Advert

IMF keeps global forecasts steady, sees growth bump fading quickly

US fiscal stimulus will fade by the early 2020s

Workers help unload bags of rice from a cargo ship on to a truck at Tanjung Priok Port in Jakarta, Indonesia

Workers help unload bags of rice from a cargo ship on to a truck at Tanjung Priok Port in Jakarta, Indonesia

Global growth will keep a steady pace this year and next, buoyed by stronger trade and US fiscal stimulus that will fade by the early 2020s, while increased tariffs could damage market confidence and output, the International Monetary Fund said on Tuesday.

The IMF, in its latest World Economic Outlook, kept its 2018 and 2019 global growth forecasts unchanged at 3.9 per cent for both years after upgrades in January.

The projections were released as thousands of global finance officials were gathering in Washington for the IMF and World Bank spring meetings this week.

The IMF said it raised its US growth forecast by 0.2 percentage point for both years, to 2.9 per cent for 2018 and 2.7 per cent for 2019. It said lower US corporate income tax rates and accelerated investments due to a temporary tax break would boost US growth through 2020, but these effects would then reverse quickly, causing a slowdown.

Prospects for developing economies to grow per-capita incomes face difficult prospects over the next five years, especially in commodity-exporting countries

"Global growth is projected to soften beyond the next couple of years," the IMF said in the report, adding that advanced economies would be "held back by aging populations and lacklustre productivity."

The Trump administration has maintained that Republican tax cuts passed last year would allow the United States to maintain sustained gross domestic product growth above 3 per cent for years and defy forecasts that US budget deficits will balloon over the coming decade.

For now, the IMF said increased export demand was contributing to slight growth forecast upgrades for the euro area and Britain for 2018, while the IMF kept its forecasts unchanged for Japan, China, India, Russia and Mexico.

Forecasts were cut slightly for Canada, the Middle East and North African countries, as well as a number of low-income developing countries.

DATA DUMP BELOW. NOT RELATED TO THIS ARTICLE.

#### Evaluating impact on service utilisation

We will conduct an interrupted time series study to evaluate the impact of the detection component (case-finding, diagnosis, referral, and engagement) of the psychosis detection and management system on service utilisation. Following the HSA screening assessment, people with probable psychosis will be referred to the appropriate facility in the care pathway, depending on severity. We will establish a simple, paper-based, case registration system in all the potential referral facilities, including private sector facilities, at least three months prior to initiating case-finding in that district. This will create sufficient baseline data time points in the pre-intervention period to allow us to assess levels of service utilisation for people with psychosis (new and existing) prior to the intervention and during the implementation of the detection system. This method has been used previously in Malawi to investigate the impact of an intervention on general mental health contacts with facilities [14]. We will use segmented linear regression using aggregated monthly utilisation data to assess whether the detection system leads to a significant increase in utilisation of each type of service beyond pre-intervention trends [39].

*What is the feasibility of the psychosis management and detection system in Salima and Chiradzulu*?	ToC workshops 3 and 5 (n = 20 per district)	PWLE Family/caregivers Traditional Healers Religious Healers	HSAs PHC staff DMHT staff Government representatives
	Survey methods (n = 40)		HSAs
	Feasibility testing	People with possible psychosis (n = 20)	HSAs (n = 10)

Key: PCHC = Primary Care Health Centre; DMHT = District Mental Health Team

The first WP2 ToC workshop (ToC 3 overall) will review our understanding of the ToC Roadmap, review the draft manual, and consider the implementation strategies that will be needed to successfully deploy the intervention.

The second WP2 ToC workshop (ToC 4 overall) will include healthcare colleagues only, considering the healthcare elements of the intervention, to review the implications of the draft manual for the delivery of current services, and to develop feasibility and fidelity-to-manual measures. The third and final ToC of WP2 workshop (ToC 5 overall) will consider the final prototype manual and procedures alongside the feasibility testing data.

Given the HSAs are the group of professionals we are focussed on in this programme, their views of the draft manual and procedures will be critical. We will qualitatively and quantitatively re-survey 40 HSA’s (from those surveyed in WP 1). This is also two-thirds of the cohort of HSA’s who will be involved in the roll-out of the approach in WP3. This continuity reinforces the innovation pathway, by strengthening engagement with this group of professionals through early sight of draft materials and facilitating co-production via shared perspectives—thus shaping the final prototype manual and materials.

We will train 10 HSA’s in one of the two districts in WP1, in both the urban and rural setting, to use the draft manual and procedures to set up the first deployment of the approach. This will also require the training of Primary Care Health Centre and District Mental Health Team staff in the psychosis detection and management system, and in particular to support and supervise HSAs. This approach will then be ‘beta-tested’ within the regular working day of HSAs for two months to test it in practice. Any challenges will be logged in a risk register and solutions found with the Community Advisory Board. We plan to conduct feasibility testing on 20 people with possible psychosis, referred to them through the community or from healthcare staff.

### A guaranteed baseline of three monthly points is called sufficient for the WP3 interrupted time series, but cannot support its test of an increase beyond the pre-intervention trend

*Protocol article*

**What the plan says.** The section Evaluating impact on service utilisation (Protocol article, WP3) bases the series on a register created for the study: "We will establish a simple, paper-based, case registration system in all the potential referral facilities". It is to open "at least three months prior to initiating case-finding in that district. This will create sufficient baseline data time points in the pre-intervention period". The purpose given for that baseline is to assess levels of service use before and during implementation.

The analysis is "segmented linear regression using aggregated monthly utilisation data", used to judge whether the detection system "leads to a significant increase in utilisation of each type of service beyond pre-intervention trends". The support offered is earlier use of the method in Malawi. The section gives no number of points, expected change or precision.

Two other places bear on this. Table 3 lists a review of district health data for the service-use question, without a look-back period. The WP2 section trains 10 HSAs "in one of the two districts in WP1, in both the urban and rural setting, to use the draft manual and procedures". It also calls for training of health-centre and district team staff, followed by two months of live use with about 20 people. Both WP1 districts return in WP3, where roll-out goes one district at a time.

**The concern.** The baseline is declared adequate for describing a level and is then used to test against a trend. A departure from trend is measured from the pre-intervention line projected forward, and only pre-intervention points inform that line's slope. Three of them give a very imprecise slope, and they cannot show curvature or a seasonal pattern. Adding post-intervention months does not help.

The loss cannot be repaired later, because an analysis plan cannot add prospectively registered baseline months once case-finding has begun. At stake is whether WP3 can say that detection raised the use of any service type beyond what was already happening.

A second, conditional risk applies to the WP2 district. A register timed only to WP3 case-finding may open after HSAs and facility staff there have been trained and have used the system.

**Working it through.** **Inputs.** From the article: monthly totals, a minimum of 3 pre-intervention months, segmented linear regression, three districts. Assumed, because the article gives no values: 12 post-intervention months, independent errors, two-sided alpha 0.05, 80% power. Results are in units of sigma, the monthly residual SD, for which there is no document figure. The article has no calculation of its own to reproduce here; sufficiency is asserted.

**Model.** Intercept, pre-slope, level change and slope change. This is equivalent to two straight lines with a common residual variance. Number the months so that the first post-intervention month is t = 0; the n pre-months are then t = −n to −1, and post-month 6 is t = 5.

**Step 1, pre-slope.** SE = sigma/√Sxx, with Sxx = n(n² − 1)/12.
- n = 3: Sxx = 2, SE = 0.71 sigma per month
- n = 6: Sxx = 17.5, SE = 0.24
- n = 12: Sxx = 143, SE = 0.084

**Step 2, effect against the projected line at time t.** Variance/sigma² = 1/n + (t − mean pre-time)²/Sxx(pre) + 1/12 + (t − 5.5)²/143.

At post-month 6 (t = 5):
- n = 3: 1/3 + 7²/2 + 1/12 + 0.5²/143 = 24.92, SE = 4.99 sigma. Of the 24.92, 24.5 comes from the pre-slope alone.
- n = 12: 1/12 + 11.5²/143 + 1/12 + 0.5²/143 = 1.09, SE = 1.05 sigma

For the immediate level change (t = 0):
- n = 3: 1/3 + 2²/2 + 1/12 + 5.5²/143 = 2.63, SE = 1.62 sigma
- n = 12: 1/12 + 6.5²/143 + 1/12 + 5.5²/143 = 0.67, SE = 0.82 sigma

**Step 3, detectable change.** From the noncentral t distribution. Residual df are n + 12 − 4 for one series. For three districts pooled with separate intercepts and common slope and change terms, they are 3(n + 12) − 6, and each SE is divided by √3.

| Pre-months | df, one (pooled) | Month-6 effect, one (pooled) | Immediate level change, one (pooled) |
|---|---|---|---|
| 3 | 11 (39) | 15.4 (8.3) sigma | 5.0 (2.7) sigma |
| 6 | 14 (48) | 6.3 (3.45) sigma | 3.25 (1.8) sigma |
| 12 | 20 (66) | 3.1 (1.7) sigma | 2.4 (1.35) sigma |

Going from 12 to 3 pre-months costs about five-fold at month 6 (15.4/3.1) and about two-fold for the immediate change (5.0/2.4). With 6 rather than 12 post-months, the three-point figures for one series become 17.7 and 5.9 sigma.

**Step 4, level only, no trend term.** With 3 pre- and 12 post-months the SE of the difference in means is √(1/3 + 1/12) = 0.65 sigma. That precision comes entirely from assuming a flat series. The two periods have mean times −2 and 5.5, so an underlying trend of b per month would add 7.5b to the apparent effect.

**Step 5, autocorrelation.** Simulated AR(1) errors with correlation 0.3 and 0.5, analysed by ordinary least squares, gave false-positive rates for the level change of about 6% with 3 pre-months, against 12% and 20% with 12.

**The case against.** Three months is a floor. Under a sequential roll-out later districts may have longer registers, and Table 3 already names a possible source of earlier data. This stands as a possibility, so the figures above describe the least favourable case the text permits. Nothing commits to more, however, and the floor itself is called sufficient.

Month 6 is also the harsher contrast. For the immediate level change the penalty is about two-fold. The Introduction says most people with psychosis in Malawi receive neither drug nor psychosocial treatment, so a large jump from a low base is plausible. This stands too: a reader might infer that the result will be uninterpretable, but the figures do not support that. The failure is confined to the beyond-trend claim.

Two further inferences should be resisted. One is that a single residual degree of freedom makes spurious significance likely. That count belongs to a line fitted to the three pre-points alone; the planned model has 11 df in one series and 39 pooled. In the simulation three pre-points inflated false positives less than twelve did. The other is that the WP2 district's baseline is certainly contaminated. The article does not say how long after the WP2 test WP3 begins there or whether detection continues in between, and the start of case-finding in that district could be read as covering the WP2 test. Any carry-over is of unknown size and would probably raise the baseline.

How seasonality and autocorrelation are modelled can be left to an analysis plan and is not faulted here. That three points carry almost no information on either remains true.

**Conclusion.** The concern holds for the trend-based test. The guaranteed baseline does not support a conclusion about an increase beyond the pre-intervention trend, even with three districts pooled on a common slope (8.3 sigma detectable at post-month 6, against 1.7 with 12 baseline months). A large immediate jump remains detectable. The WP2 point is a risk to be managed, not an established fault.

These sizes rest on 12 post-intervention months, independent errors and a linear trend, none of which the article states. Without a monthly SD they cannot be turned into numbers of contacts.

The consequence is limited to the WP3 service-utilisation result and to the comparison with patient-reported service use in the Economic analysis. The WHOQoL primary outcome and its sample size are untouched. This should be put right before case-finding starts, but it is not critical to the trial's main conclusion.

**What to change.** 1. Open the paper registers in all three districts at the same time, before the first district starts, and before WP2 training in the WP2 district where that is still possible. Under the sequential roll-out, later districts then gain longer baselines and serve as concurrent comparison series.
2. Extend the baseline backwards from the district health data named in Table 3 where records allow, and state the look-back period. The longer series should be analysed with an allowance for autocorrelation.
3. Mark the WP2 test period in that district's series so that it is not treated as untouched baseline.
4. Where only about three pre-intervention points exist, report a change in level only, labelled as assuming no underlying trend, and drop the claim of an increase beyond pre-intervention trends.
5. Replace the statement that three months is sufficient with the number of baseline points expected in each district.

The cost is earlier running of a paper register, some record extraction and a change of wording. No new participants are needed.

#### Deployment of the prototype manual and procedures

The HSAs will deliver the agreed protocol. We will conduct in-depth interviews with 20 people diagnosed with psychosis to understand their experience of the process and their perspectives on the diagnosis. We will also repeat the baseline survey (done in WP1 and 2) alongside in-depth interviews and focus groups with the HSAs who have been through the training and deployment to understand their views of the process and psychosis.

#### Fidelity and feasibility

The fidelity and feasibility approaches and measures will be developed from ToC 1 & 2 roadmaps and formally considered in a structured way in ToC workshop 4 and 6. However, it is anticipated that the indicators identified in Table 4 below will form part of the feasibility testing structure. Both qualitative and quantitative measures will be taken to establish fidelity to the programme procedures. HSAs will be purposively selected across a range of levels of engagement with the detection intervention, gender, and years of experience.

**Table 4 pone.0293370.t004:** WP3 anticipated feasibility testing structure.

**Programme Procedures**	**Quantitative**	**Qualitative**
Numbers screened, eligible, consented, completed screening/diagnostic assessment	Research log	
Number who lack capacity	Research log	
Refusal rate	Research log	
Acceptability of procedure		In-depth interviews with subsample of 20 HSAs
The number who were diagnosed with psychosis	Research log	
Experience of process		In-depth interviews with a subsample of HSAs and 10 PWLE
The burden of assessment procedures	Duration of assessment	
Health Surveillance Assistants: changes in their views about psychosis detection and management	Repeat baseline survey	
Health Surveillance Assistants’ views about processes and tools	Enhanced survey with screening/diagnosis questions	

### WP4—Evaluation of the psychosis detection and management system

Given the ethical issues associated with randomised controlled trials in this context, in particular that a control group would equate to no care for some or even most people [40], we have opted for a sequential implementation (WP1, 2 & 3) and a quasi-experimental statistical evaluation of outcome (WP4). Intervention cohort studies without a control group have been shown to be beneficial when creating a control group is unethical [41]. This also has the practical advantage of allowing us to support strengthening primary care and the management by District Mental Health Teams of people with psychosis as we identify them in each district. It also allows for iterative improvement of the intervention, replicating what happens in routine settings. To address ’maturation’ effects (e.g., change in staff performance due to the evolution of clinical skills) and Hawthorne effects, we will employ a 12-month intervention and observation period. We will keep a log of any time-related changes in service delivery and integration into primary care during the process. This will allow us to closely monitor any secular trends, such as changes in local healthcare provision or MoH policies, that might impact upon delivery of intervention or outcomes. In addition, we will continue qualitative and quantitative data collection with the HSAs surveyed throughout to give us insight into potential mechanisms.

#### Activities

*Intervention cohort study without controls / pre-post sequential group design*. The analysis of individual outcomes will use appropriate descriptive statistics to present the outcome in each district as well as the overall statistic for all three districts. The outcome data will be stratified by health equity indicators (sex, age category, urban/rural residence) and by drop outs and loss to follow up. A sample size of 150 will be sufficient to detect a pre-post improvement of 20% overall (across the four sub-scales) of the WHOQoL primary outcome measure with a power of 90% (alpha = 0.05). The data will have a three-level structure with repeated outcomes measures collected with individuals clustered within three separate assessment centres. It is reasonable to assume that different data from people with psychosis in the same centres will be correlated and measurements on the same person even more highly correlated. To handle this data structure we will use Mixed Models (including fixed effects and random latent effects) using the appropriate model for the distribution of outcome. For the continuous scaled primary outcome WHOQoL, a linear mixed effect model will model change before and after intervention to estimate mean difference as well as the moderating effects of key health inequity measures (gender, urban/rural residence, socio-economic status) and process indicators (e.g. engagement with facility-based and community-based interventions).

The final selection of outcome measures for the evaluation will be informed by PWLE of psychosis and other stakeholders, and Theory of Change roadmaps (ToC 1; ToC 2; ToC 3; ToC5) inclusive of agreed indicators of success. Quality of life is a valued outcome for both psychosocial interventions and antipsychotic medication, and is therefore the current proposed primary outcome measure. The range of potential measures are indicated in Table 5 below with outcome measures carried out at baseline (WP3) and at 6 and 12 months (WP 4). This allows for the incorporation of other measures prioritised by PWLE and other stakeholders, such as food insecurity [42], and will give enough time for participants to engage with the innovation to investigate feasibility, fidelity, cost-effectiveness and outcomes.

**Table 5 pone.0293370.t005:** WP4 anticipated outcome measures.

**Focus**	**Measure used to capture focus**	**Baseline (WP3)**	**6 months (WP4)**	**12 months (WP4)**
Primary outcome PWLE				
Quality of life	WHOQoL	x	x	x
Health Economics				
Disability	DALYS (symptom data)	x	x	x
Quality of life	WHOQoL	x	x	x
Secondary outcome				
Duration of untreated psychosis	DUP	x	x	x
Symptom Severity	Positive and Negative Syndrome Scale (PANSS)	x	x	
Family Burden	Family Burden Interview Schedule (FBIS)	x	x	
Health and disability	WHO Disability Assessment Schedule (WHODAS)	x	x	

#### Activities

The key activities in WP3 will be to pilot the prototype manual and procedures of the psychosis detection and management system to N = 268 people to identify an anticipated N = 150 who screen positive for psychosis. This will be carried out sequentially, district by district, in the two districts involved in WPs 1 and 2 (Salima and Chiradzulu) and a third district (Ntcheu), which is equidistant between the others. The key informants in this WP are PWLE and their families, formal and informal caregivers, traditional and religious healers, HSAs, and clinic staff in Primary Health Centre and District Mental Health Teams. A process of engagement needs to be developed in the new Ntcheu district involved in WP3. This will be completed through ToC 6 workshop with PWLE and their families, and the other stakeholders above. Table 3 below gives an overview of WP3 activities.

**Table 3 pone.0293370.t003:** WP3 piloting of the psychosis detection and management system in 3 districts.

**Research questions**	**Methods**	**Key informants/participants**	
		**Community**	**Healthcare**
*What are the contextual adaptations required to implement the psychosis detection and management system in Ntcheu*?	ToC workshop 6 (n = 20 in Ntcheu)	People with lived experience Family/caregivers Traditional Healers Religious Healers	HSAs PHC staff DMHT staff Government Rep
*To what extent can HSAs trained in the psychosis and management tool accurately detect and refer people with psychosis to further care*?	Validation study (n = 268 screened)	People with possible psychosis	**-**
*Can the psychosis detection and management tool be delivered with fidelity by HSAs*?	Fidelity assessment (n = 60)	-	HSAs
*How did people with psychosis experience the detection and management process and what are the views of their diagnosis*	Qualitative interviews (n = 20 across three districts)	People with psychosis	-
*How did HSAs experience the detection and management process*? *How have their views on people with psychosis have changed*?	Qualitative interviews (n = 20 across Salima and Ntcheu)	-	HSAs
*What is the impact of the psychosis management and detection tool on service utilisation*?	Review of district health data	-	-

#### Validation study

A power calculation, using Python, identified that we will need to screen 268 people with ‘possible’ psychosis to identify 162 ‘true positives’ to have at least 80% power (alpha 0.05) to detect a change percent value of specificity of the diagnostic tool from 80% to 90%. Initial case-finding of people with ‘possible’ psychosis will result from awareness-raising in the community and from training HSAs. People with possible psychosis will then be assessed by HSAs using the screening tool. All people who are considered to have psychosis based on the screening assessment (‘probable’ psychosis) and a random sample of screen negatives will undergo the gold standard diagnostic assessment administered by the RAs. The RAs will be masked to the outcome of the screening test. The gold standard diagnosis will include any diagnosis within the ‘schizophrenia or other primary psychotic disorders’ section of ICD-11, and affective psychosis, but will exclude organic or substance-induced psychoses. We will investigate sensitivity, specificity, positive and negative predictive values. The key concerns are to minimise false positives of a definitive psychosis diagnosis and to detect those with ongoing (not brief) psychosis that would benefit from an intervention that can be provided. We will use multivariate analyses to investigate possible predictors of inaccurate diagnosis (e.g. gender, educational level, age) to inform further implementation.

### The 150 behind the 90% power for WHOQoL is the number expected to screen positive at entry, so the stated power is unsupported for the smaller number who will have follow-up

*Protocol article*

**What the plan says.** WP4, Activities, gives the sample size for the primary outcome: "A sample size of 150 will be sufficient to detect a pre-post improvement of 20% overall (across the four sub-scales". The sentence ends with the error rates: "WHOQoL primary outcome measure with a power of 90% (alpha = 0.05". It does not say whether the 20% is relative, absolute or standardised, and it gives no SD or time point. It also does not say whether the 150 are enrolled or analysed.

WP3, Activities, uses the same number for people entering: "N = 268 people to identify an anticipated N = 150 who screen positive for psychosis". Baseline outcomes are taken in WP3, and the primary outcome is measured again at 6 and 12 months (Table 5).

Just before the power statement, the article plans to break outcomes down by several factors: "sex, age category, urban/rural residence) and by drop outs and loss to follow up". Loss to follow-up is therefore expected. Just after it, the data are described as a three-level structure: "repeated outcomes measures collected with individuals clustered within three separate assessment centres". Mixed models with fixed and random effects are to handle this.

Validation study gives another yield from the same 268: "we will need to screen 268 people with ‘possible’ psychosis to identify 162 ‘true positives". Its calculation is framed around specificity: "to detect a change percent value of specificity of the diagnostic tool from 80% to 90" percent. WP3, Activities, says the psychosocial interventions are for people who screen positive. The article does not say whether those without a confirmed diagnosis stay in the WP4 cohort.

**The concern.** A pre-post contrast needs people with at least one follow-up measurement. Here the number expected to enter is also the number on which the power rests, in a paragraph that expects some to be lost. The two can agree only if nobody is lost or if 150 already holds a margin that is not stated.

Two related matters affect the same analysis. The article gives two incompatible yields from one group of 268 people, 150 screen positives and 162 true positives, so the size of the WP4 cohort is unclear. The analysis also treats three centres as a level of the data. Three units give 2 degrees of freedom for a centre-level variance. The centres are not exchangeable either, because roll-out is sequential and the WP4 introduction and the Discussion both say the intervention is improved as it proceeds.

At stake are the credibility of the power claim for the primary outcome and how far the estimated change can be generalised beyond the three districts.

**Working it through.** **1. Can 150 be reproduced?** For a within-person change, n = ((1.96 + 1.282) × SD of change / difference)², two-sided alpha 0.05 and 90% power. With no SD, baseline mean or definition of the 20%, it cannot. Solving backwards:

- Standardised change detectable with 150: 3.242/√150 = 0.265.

Tariffs or other barriers that led to a 10 per cent increase in import prices in all countries would lower global output and consumption by about 1.75 per cent after five years

The IMF said prospects for developing economies to grow per-capita incomes face difficult prospects over the next five years, especially in commodity-exporting countries in the Middle East, sub-Saharan Africa, Latin America and the Caribbean.

Risks to the global growth forecasts were broadly balanced for the next few quarters, with the potential for stronger business profits to increase hiring and investments that could boost productivity, the IMF said.

But trade tensions, such as the United States and China's recent duelling tariff announcements, could take a direct toll on trade and economic activity and also cause financial market turmoil that would tighten financial conditions and hurt confidence.

"An increase in tariffs and nontariff trade barriers could harm market sentiment, disrupt global supply chains, and slow the spread of new technologies, reducing global productivity and investment," the IMF said. "Greater protectionism would also lower consumer welfare by making tradable consumer goods more expensive."

Research from 2016, the IMF said, showed that tariffs or other barriers that led to a 10 per cent increase in import prices in all countries would lower global output and consumption by about 1.75 percent after five years and close to 2 percent in the long term. Global trade would fall 15 percent after five years and 16 percent in the long run under such a scenario, it said.

Advert
Comments not loading? We recommend using Google Chrome or Mozilla Firefox with javascript turned on.
Comments powered by Disqus  
Advert
Advert